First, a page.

Lush Gothic Ballet: Matthew Bourne's Sleeping Beauty - NBC Southern California

Lush Gothic Ballet: Matthew Bourne's Sleeping Beauty

The classic tale meets ballet meets the supernatural.



    Lush Gothic Ballet: Matthew Bourne's Sleeping Beauty
    Mikaa Smillie
    Hannah Vassallo and Dominic North appear in "Matthew Bourne's Sleeping Beauty." The fairytale ballet twirls at the Ahmanson through Sunday, Dec. 1.

    Fairy tales, of course, are not just for children.

    We know that now, and have for some time. But the plethora of television shows and Broadway musicals and adult-focused book retellings in the last few years has more than driven this point home. Wait, is "driven" the right word here? Perhaps "flown via magical broom" is more apt.

    One of the newer entries in the grown-up-ier fairytale has tied on the pointe slippers and is leaping at the Ahmanson Theatre through Sunday, Dec. 1. It's "Matthew Bourne's Sleeping Beauty," and while many of the touchstones of the oft-told tale are present in the ballet, consider it a fresh spin.

    And a supernatural one, too. The award-laden -- hi, Tonys, hi dozens of other accolades -- choreographer is known for his stance against laurels-sitting. Mr. Bourne, who helmed the iconoclastic "Swan Lake" back in the late '90s, is famous for changing things up while adhering to the tenets of a tale.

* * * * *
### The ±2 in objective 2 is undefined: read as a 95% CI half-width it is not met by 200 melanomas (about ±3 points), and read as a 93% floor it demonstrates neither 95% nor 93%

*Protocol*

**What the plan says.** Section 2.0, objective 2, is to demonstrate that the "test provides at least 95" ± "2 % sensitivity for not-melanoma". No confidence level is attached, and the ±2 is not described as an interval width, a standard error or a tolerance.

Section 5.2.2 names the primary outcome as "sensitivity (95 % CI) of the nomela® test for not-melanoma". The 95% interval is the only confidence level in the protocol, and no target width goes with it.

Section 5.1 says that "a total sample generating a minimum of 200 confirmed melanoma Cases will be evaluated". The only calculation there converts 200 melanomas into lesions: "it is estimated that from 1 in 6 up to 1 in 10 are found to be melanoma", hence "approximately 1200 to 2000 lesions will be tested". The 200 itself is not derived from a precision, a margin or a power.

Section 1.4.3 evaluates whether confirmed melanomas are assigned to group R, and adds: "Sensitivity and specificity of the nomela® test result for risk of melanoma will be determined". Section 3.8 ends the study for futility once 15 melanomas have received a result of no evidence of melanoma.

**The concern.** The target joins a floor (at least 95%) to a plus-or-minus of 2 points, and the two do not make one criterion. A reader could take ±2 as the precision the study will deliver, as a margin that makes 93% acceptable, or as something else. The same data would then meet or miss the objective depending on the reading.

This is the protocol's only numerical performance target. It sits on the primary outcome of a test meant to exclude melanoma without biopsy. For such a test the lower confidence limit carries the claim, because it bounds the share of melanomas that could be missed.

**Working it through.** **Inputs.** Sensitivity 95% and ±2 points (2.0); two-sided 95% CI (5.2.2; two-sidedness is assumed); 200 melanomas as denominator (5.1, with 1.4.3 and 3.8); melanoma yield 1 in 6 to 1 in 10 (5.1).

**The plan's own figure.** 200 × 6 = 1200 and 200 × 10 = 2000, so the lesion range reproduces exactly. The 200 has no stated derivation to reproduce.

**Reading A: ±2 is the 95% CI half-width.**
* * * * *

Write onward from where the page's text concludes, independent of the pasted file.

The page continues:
So, yes, Aurora is there, but the early setting is gothic Edwardian, not ye olden fairy tale times. And, after she snoozes for a century? Hello, modern world. Things stay solidly supernatural throughout, with fairies and vampires and other wondrous beings fizzling up to drive the tale and help things run nicely amuck.

    Why must ballet be prim and proper and full of tutu and rule-obeying? It mustn't, in short.

    Fun fact to share with your co-ballet goers: The year that the ballet opens in is the year the iconic Tchaikovsky production took its first spin.

    "Matthew Bourne's Sleeping Beauty" is indeed "grown-up-ier," but the Center Theatre Group presentation is a-okay for kids 10 and up, says the production people. Why not start the older children on a path to rethinking and questioning tales long told?

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